In a 2014 interview with Muskrat Magazine Barnaby said “I don’t try to perpetuate the idea of drum and feather Indians that talk to the spirits and are one with the ancestors and all that other new age bullshit… I am more interested in the Indian after the ceremony, not during. Ceremonies are meant to be sacred, and take place in a specific space and time, but I am interested in what those guys do when they go home.” But here he does rather matter-of-factly deal with dreams and visions of lost spirits. Aila’s mother (Roseeanna Supernault, INTO THE WEST) is one of numerous graves in the woods, unnamed because they were suicides, and Barnaby gets a great horror atmosphere going when Aila dreams of her climbing out of the dirt and wet leaves. Sometimes she talks to her. Other times she sees Tyler waiting for her to finish a drawing.
In some strange way the prologue reminds me of the one in MENACE II SOCIETY – a somewhat fevered memory of being around adults doing things kids should be kept far away from. The raid on the strip club, featuring narration and a slow motion beat down set to music (the soundtrack is mostly bluesy), seems like a reference to Scorsese. Yet its world is so different from either of those – a rural area where everyone knows each other, near water that they’re not allowed to go on this time of year due to fishing treaties. She gets around on a bicycle with two motorcycle style rearview mirrors and some small animal’s skull on the handlebars. Some of the structures – actual homes, as well as the pieced-together shack Aila calls the Fortress of Solitude – would make sense in the post-apocalyptic world of BLOOD QUANTUM.
Aila is a great character, believably having sway over all these people, demanding the respect of adults, causing enough fear and anger in Popper that he has to take her down a notch by smearing her mural, or cutting her braids. As she says, “The day I found my mother dead I aged 5,000 years,” but she also says “I was never a little girl.” The psychological damage done to children is an endless cycle here – they all went to St. D’s. It’s cute and funny that Aila has a little kid lookout (Shako Mattawa Jacobs) who calls her “boss.” And there’s a sense of triumph when that kid saves her ass by letting her out of the school, and even a little bit, for a second, when he shows up with a gun and stops Popper from a particularly heinous act. But instantly you realize that no, the undercurrent of why that kid was funny was how wrong it is to have a kid involved in this, and we know this is gonna literally haunt him just like the things that Aila saw when she was his age. This shit just keeps perpetuating.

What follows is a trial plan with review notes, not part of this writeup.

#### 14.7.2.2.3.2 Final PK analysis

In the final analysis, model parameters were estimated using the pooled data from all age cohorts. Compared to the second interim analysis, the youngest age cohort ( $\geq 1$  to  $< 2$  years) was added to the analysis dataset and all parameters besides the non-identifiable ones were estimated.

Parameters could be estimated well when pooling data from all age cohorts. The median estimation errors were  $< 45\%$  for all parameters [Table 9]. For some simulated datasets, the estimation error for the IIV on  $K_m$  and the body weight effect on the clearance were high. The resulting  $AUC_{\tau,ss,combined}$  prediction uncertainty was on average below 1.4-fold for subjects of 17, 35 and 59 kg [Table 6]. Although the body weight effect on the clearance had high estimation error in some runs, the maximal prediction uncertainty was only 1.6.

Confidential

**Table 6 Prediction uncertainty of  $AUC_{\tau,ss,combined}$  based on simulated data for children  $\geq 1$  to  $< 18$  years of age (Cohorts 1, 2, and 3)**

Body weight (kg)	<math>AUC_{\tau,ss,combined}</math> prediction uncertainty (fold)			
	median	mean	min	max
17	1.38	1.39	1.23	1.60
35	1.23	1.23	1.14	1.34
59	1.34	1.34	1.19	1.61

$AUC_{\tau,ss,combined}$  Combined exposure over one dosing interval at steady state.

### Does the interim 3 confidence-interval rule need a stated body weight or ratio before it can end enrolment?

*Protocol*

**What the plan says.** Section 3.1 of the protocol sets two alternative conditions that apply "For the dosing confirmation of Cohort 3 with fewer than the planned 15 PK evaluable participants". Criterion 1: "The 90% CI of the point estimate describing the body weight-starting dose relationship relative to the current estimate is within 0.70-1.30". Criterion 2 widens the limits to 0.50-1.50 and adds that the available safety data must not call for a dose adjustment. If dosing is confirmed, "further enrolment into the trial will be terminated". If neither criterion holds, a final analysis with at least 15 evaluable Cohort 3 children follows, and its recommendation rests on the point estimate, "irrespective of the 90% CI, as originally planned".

(NOTE: In the above-linked piece the interviewer refers to the boy at the end as Tyler, and Barnaby doesn’t correct him, so I wondered if that kid was supposed to be the spirit of her dead little brother and I just didn’t pick up on it the whole time? But I went back and checked and no, I’m confident that’s a different character, Jujijj. But certainly he represents a vengeance for Tyler and every other kid that got a raw deal on the Red Crow.)
I think one thing that feels fresh about Barnaby’s movies is that he depicts his experiences without seeming weighed down by pressure to present a positive image. In that interview he said, “I did a screenplay called THE COLONY that got shit on by all these urban Native juries who didn’t want to give it money because they thought it portrayed Native people as being negative, and I’m like who the fuck are you guys who’ve never stepped foot on a reserve telling the kid who grew up on a reserve what to say about his community?”
The honesty of the approach is effective. His characters and his casts are great because they recognize that people can be broken and lost and they can do bad things while still being worthy of love and happiness. And thankfully most are also funny and some are talented and together they’re fighting back against a bonafide piece of shit representing true historical atrocities. That makes it go down easier.
I should rewatch BLOOD QUANTUM – mainly because it’s good, but now because I’m curious about its connections to this one. I’m not sure using the same fictional reservation name means they’re in the same world, but I know there are other connections between cast members (Jacobs and Oakes are in both), the love of cool masks, and artist characters who bring flair to even a post-apocalyptic existence (sometimes expressed in limited animation). RHYMES also has Burner talking (anachronistically in my opinion) about zombies, and talking up Aila to her dad by saying “She’s going to be eating people after the apocalypse.” They’d probly make an interesting double feature.
R.I.P. Jeff Barnaby